Blood-sucking in the open air

I'm a fan of vintage films and I'm a fan of Philip Glass. I'm also a fan of seeing films outside. Imagine how excited I was when I heard the 1931 Universal Studios classic 'Dracula', with Bela Lugosi in the eponymous and genre defining role, was going to be shown in Santa Barbara. Ok. I won't stretch your imagination; I was *very* excited.

Throughout July and August, Santa Barbara County has allowed UCSB arts and lectures team to use the sunken garden behind the historic courthouse to show the classic Universal Studios horror films. Dracula was the first in the series.

I admit that although this is the defining moment in cinema, I haven't seen it before. Being British I have, of course, see the Christopher Lee and Gary Oldman versions. Several times I have considered watching it but rather like a first date, I wanted my first experience of it to be perfect. I made the mistake of watching Fritz Lang's 'Metropolis' on late night TV some years ago. It was a poor edit, and it had a crazy rockband soundtrack which was completely inappropriate (Freddie Mercury, I hope you were ashamed of yourself). I feared that Dracula would leave me feeling similarly dejected, so I held off until the time was right.

Last night, the time was right. 10 or so years ago, I discovered that Philip Glass had written a soundtrack to this film. I am a big fan of his, all the way from electronic splendour of Glassworks to the more developed (and slightly camp) grace of Galileo Galilei. Many consider his music to be formulaic and just plain repetitive. I couldn't disagree more. There are examples of mass-produced music in his repertoire (particularly in his contemporary scores) but comparing these with his work for Dracula, La Belle et la Bete (the Jean Cocteau film, Glass recast as an opera), The Book of Longing (a setting of the poems by Leonard Cohen), shows that he is versatile contemporary composer.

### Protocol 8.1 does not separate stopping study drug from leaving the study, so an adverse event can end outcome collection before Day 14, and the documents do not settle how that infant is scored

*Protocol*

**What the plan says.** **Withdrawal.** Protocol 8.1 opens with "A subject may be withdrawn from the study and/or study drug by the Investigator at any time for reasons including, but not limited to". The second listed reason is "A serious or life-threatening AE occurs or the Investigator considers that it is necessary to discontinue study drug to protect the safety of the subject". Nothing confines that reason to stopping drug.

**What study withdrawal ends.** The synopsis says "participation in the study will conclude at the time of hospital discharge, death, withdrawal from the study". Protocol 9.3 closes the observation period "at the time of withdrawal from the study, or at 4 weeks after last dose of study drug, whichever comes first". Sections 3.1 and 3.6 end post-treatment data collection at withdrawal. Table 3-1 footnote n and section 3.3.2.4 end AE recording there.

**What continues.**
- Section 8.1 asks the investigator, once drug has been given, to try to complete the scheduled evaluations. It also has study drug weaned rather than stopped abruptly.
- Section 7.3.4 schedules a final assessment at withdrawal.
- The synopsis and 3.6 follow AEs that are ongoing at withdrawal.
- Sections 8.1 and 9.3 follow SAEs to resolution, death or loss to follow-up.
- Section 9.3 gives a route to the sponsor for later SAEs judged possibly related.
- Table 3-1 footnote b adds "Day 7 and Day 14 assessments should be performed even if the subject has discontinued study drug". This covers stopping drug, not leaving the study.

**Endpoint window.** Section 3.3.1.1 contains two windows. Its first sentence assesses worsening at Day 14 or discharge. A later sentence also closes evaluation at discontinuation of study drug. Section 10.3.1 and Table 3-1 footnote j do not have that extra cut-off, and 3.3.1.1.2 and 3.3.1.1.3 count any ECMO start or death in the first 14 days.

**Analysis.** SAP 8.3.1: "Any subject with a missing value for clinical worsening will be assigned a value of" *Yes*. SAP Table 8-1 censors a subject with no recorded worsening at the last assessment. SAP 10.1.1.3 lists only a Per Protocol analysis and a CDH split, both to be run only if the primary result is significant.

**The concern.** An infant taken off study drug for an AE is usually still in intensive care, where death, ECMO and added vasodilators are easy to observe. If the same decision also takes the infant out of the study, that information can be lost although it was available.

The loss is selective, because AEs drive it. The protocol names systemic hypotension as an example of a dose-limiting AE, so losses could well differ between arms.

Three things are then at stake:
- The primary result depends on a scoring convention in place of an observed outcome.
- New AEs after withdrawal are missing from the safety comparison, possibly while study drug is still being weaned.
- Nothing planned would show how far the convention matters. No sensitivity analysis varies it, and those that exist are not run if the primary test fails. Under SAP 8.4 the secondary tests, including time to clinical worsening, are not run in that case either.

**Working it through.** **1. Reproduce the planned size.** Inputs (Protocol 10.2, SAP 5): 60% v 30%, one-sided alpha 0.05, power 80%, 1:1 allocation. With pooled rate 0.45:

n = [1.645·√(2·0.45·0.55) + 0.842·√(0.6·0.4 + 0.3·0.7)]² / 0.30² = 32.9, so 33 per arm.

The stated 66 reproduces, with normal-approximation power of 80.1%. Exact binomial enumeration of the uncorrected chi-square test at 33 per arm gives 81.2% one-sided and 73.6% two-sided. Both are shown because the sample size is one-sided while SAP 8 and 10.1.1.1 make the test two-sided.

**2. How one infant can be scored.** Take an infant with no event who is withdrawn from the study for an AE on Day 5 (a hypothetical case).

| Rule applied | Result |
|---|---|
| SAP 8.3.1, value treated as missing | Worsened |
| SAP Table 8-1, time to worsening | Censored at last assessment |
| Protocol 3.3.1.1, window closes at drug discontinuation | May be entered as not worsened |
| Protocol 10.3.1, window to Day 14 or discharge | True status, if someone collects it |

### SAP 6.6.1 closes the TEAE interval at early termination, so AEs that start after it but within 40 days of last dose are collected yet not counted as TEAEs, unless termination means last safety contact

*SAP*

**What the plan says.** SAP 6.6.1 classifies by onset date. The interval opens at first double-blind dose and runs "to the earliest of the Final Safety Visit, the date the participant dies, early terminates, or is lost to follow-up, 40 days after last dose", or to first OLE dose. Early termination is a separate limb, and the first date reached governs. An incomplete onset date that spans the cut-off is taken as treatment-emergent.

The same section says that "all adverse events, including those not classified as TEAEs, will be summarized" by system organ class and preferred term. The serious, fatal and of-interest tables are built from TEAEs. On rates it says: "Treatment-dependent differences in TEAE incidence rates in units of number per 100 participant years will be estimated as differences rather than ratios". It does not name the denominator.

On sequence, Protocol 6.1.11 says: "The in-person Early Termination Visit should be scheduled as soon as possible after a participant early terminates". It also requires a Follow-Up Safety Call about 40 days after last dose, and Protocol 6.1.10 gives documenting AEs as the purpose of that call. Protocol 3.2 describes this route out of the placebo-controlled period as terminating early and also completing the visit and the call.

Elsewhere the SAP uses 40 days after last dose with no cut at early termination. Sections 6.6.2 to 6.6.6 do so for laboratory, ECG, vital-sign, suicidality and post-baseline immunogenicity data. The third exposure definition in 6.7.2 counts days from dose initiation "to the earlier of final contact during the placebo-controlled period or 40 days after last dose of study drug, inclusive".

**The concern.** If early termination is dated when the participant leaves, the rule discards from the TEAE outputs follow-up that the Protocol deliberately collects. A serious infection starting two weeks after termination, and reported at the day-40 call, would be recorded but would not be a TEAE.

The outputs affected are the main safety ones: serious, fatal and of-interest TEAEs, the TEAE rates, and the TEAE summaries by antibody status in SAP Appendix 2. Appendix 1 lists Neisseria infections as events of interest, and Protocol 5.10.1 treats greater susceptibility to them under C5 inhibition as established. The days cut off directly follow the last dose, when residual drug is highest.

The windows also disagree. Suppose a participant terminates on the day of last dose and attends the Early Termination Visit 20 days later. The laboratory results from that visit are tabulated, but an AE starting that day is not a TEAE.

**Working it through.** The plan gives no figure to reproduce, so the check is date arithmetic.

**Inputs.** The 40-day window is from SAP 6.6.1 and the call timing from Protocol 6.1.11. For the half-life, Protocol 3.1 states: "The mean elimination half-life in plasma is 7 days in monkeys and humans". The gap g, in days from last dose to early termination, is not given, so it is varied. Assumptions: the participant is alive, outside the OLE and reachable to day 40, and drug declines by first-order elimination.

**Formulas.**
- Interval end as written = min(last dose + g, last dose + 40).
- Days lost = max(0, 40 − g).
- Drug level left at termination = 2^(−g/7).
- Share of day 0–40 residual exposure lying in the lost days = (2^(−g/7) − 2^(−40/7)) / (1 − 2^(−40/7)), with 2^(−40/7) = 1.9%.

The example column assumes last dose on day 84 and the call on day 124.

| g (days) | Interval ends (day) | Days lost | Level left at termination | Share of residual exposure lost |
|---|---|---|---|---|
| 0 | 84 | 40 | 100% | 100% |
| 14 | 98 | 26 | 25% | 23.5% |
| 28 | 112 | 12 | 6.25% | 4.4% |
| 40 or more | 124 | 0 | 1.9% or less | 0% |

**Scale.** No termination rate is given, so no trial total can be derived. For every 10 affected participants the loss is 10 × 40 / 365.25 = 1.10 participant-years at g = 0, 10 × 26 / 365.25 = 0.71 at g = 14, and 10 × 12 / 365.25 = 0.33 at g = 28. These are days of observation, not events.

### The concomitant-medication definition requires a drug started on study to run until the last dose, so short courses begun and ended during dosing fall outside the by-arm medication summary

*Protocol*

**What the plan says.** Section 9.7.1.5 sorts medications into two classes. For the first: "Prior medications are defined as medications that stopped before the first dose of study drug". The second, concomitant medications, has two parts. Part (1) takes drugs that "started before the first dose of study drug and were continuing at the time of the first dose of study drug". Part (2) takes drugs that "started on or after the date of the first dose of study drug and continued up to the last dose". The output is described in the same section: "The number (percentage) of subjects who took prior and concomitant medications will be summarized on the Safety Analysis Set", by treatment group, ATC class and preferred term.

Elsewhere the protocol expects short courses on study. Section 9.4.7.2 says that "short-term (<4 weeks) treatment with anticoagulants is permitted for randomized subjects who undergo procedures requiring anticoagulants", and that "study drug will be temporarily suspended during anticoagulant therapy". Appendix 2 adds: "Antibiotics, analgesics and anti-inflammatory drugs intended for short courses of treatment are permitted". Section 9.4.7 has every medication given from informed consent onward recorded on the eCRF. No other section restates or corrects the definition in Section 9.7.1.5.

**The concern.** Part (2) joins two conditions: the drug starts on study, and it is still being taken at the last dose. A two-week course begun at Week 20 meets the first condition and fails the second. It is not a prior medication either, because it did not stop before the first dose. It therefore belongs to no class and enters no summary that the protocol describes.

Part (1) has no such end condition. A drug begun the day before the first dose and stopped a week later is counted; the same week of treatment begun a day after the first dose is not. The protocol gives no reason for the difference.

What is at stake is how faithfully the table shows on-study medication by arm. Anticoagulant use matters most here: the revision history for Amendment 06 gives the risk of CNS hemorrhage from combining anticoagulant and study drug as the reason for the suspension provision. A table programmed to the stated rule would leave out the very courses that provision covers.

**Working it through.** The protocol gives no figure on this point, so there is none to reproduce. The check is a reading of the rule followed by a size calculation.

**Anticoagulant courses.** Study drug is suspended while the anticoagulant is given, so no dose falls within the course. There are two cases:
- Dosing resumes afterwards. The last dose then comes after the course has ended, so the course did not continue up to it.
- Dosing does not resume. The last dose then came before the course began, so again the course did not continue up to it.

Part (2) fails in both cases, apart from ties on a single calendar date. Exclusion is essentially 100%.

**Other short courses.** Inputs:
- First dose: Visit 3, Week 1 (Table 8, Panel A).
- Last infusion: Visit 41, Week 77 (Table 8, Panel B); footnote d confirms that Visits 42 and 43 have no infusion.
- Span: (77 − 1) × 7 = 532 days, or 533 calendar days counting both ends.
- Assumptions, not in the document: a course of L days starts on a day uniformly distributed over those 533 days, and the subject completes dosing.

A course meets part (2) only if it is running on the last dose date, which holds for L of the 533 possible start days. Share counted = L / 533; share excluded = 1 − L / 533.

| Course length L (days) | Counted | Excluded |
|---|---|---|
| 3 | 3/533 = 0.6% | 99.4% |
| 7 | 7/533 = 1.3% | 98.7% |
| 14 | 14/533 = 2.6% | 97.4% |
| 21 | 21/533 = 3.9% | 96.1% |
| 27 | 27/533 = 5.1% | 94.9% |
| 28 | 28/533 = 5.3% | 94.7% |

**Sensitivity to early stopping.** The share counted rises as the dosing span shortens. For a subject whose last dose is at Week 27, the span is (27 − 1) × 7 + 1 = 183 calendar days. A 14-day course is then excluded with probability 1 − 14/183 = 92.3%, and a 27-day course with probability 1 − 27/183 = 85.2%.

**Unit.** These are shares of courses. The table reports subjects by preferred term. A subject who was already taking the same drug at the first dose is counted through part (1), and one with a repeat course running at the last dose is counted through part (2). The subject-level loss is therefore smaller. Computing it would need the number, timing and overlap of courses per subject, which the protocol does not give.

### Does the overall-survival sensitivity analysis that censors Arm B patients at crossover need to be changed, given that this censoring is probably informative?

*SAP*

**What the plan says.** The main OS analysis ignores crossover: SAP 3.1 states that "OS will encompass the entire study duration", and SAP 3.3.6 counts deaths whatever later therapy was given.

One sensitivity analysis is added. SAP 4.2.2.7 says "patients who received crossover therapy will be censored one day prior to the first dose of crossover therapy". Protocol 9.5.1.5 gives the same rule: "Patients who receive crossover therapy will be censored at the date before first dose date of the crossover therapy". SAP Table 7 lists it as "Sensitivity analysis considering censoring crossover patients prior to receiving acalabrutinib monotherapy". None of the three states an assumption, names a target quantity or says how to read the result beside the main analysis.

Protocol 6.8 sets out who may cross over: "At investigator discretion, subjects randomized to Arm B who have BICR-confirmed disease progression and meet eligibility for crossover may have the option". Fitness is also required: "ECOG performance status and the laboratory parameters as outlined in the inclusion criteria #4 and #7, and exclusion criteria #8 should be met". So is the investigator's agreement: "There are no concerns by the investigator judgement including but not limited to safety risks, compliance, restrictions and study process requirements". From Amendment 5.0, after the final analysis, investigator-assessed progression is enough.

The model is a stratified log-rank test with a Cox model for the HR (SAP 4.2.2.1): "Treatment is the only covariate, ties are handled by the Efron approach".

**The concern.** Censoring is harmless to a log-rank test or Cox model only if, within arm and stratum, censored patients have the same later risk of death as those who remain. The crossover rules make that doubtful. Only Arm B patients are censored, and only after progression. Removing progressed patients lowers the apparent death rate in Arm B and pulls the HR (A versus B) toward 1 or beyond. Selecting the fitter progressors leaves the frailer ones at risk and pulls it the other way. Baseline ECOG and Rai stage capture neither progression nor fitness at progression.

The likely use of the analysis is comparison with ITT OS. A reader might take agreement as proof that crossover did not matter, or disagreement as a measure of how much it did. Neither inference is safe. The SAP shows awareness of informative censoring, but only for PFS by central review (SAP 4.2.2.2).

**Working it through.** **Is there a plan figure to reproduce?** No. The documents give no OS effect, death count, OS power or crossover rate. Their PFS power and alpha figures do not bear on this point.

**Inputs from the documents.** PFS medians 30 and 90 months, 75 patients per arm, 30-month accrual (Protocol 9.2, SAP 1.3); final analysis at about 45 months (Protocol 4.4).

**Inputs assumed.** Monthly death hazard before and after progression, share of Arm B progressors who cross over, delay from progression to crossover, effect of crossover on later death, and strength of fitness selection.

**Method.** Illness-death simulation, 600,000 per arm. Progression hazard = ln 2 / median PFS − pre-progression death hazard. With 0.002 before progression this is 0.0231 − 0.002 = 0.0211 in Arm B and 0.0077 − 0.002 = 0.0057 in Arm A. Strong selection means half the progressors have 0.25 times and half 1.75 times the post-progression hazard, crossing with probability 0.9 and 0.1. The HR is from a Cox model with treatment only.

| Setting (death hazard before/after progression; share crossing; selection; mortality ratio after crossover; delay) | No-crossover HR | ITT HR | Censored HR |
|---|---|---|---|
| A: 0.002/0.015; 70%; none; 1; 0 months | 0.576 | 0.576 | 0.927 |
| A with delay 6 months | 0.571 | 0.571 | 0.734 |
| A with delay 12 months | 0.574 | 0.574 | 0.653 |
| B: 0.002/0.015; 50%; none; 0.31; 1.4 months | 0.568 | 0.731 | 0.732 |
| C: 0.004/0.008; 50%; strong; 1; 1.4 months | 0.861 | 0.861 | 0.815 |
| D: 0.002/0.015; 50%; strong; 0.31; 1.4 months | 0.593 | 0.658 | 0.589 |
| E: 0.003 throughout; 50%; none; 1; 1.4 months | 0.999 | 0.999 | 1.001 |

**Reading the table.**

I suspect the original edit of Dracula was intended to be performed without atmospheric musical accompaniment - such frivolous things being left to the likes of The Jazz Singer. I can only say that I am glad I waited. The whole experience was truly thrilling. When the titles began and the lugubrious bows of the Kronos Quartet rang out across the grass, I could feel a big smile appear on my face, the hairs on my arms stand on end, and the evaporation of tension I held. Apart from the hairs standing up, most of these are not usual when you see a horror film.

Having seen Fritz Lang's Nosferatu and the other versions of Dracula, I was totally blown away by Bela Lugosi. So much of the character of the Count is inherited from that single performance.

The story is a variant on Bram Stoker's book, but its not a painful transliteration, but you don't really get the idea Dracula was madly in love with Mina, which for me was one of his redeeming qualities. I am an old romantic after all.

We pitched some blankets on the grass, had a beautiful picnic, charming company, the evening was pleasantly warm to begin with, and the cinematic experience was 'totally awesome'. The evening would have been perfect had some utter gobshites in front of us not jeered and talked on their phones all the way through. Still, not everyone has a brain.

The Glass soundtrack fits perfectly, it is the only version of the Lugosi Dracula I would recommend seeing. Haley said afterwards that it ranked among the top 20 experiences ever, so thumbs up all around!